Environmental and Resource Geology [BSc] Year 2

You will continue to develop your earth science and geology skills and begin to decide on your subject preferences and specialisms. Along with courses in global tectonics and geophysics you will begin to explore aspects of geochemistry and environmental issues of geological systems.

As you broaden your geological knowledge we will place increasing emphasis on developing your transferable skills necessary for gaining employment after graduation.  Small group tutorials concentrate on transferrable skills necessary for employment. You’ll take part in CV compilation, and oral presentations.

Field courses to: South of FranceNorth West Scotland, and Pembrokeshire

Year 2 Aims

In Year 2, we build on the broad introduction to Earth Sciences provided in Year 1 to give you an overall balanced coverage of the subject to intermediate level which will allow for specialisation at a more advanced level in Years 3 and 4. We teach you to cope with a demanding work schedule and to be aware of the level of expectation and planning required for success in final assessments.

Year 2 Learning Outcomes

By the end of Year 2 you will:

  • understand controls governing the nature, origin and distribution of sedimentary rocks;
  • understand global tectonic processes and the controls they exert on the evolution of sedimentary basins and the development of mountain belts;
  • be able to undertake geophysical surveys and process and interpret data;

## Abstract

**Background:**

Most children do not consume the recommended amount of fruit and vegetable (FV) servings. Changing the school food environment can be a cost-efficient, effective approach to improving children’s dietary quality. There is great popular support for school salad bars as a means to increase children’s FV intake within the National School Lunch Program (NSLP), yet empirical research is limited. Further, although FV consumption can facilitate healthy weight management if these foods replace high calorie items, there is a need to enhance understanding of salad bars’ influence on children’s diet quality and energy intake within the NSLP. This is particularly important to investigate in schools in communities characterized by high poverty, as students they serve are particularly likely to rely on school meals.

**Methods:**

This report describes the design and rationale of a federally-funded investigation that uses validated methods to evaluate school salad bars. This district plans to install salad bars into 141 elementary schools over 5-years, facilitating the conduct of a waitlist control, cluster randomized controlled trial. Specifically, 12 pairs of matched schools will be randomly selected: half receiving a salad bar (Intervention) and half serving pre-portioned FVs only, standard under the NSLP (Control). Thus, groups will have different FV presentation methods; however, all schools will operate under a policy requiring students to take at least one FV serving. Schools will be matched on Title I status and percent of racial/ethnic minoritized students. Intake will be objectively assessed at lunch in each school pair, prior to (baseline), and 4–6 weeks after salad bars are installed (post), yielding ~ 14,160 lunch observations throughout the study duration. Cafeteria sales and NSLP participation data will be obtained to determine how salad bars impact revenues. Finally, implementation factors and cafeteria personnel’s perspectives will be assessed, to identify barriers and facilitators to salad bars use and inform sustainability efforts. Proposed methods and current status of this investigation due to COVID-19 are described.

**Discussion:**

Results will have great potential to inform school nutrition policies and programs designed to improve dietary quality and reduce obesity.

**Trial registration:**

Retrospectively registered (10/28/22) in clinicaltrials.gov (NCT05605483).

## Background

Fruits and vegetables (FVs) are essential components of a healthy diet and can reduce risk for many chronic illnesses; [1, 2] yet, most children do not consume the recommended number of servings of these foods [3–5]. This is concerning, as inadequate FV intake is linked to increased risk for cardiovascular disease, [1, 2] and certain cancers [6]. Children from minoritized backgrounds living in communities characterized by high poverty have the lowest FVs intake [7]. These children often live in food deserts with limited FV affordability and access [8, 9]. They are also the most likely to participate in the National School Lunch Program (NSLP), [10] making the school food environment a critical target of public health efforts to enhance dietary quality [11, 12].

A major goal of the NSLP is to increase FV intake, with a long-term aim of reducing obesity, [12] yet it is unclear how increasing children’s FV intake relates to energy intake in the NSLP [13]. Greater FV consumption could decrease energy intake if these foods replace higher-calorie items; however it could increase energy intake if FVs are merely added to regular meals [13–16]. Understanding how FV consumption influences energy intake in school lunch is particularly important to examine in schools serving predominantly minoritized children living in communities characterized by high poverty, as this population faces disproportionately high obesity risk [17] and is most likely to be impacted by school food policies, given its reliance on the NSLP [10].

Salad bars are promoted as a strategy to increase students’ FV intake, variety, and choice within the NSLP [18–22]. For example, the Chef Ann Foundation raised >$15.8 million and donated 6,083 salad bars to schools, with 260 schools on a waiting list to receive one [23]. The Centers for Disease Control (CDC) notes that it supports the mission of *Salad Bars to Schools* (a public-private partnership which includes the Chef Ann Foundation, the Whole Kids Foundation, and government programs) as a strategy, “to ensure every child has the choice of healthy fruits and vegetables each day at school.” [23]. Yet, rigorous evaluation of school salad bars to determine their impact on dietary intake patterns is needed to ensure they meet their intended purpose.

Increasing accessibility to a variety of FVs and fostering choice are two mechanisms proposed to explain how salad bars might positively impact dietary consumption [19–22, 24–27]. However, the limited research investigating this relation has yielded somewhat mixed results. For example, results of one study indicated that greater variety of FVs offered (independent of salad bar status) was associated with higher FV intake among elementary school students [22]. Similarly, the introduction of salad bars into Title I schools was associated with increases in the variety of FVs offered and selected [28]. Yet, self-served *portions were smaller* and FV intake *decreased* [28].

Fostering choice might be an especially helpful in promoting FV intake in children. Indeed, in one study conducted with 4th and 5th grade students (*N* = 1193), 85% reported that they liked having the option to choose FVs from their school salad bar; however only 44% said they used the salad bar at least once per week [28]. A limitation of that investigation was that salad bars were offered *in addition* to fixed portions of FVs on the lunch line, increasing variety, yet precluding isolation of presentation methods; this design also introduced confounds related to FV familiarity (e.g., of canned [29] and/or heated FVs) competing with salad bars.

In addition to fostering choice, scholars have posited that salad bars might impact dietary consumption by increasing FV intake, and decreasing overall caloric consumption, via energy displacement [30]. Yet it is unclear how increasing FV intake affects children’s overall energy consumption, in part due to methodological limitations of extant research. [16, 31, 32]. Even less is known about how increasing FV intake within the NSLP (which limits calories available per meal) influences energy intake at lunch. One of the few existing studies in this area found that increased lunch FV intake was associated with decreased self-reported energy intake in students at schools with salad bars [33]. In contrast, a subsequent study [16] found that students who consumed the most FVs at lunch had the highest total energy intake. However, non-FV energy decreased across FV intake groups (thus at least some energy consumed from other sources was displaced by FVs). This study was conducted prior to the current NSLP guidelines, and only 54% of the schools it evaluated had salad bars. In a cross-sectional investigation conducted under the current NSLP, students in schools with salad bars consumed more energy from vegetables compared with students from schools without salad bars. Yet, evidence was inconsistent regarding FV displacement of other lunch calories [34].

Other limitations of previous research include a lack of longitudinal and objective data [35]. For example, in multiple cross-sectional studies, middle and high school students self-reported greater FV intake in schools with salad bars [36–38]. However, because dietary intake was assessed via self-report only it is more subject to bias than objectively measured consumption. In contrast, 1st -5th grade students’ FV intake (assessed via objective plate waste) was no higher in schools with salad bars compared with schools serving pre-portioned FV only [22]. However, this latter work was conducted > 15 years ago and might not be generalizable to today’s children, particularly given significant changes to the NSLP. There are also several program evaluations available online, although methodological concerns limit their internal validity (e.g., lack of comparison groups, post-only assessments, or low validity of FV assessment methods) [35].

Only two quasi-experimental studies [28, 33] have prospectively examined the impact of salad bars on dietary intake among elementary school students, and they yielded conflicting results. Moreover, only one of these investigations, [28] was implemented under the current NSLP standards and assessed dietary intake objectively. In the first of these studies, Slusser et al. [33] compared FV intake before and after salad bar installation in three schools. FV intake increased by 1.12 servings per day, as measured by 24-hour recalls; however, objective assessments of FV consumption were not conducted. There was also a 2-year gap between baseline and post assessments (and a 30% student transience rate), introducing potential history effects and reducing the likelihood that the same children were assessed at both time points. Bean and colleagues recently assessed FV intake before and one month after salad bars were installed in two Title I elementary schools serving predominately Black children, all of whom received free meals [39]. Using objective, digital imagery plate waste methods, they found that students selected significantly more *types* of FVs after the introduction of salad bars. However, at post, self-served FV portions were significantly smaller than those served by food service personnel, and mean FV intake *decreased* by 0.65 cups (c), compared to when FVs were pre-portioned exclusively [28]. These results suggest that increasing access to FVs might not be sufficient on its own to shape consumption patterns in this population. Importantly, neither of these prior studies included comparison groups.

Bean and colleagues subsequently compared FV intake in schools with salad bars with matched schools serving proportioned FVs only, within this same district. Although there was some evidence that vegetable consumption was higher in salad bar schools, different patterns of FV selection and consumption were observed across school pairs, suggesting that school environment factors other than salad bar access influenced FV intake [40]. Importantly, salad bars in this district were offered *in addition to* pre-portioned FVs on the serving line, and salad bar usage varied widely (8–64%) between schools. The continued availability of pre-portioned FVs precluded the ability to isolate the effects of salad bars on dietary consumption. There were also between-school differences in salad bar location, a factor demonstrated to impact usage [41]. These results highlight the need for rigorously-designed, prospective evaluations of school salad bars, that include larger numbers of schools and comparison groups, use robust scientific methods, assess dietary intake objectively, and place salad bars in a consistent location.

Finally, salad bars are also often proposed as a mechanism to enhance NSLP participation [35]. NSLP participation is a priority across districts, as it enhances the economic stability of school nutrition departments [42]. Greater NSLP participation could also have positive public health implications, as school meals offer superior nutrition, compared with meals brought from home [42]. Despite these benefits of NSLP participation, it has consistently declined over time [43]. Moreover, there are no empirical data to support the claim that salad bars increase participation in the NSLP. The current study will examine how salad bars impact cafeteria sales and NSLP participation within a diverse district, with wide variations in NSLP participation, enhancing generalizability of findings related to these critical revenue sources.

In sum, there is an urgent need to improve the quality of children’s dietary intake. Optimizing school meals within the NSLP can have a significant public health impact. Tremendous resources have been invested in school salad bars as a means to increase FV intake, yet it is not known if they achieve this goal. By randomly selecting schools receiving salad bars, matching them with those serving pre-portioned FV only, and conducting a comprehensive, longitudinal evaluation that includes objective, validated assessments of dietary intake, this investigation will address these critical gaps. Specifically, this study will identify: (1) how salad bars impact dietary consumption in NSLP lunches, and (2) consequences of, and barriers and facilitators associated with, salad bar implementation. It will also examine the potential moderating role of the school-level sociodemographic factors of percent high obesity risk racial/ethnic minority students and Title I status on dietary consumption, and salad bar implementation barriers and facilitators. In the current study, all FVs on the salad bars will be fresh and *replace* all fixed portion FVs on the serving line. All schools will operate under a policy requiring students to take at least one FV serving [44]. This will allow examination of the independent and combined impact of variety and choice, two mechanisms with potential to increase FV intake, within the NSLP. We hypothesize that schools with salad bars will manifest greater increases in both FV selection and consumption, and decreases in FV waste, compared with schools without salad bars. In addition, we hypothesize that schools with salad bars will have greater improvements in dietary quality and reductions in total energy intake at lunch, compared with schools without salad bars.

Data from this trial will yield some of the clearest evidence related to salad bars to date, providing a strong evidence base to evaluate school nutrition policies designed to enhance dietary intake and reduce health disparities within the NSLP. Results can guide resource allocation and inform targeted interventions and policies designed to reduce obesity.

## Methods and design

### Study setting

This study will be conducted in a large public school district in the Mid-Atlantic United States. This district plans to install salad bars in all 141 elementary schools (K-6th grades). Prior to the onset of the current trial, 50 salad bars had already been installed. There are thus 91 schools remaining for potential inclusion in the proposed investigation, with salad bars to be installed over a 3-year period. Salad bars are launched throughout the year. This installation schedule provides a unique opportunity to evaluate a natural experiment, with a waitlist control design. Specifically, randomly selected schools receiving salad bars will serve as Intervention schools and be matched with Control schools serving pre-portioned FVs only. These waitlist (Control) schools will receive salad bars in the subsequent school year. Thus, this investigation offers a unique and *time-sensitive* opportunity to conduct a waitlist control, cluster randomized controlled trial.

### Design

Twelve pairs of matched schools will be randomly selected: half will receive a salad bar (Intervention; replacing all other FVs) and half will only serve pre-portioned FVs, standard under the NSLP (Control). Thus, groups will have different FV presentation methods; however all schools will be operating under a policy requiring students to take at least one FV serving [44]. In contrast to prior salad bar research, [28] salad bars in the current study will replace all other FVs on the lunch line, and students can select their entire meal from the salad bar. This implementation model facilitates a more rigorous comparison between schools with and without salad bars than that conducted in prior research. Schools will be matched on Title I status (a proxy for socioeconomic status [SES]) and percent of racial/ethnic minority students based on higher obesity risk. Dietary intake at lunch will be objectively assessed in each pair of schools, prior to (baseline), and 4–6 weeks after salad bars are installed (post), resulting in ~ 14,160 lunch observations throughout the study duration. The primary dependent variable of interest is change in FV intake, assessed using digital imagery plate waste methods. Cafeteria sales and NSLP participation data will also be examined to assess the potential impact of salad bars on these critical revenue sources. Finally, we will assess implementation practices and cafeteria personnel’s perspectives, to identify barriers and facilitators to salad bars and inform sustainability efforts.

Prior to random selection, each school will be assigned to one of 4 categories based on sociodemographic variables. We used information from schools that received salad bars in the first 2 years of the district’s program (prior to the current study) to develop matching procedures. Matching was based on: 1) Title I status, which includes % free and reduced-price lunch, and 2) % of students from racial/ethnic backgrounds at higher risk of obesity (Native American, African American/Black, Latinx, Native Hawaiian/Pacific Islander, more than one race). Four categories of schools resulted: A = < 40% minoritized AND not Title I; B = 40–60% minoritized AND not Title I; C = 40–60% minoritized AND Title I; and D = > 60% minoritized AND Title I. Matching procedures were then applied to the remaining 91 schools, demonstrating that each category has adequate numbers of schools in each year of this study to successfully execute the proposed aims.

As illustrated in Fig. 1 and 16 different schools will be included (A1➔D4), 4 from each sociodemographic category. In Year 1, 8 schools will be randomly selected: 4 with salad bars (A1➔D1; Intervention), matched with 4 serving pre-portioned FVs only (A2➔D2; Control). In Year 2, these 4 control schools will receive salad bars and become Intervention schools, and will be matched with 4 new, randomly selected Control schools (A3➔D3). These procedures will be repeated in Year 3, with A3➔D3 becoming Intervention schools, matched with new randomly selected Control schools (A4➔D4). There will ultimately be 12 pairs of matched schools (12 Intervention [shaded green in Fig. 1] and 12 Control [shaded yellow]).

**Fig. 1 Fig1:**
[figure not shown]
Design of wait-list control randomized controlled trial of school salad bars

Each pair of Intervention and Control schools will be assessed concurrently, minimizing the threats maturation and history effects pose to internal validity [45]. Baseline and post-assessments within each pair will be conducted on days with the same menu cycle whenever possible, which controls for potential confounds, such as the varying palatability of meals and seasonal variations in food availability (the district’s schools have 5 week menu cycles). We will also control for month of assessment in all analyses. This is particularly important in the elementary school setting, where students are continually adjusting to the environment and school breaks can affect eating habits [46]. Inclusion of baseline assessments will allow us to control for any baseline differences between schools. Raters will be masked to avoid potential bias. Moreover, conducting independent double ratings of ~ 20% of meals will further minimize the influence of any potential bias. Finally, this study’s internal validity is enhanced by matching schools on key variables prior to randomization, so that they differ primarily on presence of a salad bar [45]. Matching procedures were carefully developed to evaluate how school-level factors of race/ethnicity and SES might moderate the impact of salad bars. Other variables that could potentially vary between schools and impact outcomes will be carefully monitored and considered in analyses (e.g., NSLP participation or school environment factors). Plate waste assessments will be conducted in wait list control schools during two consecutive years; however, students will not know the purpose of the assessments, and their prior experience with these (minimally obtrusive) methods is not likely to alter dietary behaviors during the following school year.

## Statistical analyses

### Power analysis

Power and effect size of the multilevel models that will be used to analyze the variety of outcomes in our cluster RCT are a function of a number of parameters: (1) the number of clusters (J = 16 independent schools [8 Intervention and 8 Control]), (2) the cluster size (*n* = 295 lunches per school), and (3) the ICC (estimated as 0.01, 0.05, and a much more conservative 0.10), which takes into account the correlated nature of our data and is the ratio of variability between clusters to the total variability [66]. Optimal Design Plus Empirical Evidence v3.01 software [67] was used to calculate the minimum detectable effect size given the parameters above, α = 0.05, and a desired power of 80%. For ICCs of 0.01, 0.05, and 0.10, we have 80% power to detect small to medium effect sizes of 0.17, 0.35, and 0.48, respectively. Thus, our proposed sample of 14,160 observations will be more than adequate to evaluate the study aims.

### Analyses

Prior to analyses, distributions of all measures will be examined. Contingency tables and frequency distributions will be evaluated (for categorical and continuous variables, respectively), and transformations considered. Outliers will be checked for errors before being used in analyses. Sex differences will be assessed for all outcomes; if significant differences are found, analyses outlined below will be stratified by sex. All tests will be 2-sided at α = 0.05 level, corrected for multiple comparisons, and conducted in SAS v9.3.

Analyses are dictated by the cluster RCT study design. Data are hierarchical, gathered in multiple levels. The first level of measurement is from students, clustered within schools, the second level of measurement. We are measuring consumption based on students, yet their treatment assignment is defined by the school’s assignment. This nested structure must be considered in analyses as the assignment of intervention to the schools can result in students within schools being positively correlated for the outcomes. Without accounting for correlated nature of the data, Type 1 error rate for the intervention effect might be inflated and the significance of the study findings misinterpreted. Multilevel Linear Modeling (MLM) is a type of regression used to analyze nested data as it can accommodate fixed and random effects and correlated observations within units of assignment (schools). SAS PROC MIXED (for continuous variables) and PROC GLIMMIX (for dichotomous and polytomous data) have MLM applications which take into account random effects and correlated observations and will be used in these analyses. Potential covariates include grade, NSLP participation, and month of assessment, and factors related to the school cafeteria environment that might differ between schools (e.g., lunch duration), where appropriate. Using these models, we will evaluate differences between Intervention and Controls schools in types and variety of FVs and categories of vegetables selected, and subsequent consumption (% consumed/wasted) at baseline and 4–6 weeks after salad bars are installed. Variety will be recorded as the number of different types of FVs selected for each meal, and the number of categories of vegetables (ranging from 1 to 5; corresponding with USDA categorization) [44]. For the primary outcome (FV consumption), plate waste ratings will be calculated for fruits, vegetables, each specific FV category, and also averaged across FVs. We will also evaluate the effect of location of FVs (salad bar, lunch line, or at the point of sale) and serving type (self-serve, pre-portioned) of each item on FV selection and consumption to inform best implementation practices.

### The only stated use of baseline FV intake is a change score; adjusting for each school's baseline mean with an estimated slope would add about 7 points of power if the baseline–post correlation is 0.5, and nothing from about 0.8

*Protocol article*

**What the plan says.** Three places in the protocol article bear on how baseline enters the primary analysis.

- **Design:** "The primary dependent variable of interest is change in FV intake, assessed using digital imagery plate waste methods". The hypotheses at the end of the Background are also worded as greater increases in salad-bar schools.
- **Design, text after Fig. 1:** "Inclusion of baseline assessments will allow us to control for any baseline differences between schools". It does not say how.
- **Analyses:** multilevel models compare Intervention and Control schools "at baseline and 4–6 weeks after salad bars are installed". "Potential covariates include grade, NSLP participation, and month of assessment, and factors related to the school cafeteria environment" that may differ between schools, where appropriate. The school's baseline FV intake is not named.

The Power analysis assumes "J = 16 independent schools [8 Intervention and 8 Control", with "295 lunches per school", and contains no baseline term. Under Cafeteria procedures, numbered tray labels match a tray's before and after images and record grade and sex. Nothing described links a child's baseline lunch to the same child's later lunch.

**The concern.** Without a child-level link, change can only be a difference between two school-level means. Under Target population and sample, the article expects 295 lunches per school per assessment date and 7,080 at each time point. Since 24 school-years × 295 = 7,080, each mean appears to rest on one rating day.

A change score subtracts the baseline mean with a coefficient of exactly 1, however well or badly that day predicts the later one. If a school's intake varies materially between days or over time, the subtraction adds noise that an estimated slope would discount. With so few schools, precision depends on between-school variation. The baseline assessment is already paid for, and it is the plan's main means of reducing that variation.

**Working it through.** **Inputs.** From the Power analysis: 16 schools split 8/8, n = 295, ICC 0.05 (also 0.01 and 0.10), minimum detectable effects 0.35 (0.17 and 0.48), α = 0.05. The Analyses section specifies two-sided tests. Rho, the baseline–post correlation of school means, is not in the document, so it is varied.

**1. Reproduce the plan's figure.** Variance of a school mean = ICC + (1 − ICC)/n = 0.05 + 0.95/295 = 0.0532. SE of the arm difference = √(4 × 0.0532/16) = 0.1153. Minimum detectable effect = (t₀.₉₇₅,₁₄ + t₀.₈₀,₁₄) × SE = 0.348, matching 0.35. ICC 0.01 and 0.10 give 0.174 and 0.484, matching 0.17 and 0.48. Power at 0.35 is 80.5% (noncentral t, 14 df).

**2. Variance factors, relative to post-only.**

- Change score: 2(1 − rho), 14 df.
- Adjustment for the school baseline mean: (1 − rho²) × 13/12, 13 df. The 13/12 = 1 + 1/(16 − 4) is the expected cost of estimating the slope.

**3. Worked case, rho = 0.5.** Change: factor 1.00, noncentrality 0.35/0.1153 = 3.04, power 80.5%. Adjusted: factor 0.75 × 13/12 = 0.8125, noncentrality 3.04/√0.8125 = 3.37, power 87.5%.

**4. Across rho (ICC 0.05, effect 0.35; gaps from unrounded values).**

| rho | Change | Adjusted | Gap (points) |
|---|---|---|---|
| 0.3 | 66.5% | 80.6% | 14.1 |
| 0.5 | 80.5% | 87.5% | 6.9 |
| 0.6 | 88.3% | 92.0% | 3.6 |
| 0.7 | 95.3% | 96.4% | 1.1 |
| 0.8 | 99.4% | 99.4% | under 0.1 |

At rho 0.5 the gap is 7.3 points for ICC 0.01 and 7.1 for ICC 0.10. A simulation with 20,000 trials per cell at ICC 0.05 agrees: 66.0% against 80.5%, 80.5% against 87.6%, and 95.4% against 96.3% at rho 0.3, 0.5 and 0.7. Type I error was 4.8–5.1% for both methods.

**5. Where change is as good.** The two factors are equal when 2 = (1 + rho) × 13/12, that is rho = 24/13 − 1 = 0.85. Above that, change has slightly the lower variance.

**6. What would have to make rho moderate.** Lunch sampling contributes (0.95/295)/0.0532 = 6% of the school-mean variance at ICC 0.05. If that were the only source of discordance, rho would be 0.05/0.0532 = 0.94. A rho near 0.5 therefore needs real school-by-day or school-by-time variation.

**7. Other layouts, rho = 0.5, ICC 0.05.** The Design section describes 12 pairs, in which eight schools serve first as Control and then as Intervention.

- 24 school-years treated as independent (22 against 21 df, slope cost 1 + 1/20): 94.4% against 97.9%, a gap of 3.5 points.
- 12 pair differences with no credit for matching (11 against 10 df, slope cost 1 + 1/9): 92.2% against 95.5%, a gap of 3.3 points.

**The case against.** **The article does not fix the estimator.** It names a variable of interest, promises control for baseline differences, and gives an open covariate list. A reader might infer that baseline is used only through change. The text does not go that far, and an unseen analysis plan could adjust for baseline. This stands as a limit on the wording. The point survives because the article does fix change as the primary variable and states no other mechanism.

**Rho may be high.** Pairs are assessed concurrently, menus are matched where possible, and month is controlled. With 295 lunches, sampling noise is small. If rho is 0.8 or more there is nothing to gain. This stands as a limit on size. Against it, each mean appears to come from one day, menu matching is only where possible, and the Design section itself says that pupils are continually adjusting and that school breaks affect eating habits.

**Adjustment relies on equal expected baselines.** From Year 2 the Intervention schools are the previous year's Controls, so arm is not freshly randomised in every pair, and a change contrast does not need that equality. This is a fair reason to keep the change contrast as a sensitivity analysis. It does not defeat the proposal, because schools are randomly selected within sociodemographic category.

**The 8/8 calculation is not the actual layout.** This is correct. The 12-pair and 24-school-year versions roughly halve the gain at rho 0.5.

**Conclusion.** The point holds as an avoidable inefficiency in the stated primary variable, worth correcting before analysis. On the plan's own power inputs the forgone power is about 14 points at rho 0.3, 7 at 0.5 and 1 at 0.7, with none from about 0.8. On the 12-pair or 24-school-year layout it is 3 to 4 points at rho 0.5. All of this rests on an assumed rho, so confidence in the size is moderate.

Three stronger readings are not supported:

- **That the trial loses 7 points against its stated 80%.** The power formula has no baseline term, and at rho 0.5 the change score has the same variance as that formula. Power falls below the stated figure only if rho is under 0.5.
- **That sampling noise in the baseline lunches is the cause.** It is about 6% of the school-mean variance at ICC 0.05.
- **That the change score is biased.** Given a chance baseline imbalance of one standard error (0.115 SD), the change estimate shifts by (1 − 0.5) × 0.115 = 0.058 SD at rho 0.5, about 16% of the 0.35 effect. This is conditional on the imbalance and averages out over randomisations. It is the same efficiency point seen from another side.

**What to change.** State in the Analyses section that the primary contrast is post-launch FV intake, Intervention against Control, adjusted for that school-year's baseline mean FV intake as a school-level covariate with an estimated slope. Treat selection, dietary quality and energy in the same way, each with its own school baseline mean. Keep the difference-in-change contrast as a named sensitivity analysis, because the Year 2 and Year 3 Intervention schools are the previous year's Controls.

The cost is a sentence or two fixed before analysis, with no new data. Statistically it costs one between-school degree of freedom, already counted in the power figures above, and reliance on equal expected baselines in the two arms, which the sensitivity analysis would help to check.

• have learned the techniques necessary to describe, interpret and make a geological map and to make a systematic record of other field data;
  • be able to demonstrate enhanced IT skills, for example in using a bibliographic database for efficient retrieval of information;
  • have produced a professional quality report which analyses and interprets a range of geological data;
  • have enhanced key skills through such activities as CV compilation, mock interviews, small group discussions, abstracting and make oral presentations;
  • be proficient in the use of the petrological microscope for the description, classification and interpretation of igneous and sedimentary rocks and ore minerals;
  • understand geochemical cycles and the fundamental controls on the chemistry of natural systems;
  • be trained in the collection and evaluation of data in environmental science;
  • know the principles of organic chemistry required to understand many environmental issues;
  • either: be able to describe and analyse the geometry of deformed rocks or be familiar with the uses of the major fossil groups in palaeoecology and stratigraphy.

You must do all of the mandatory course units:

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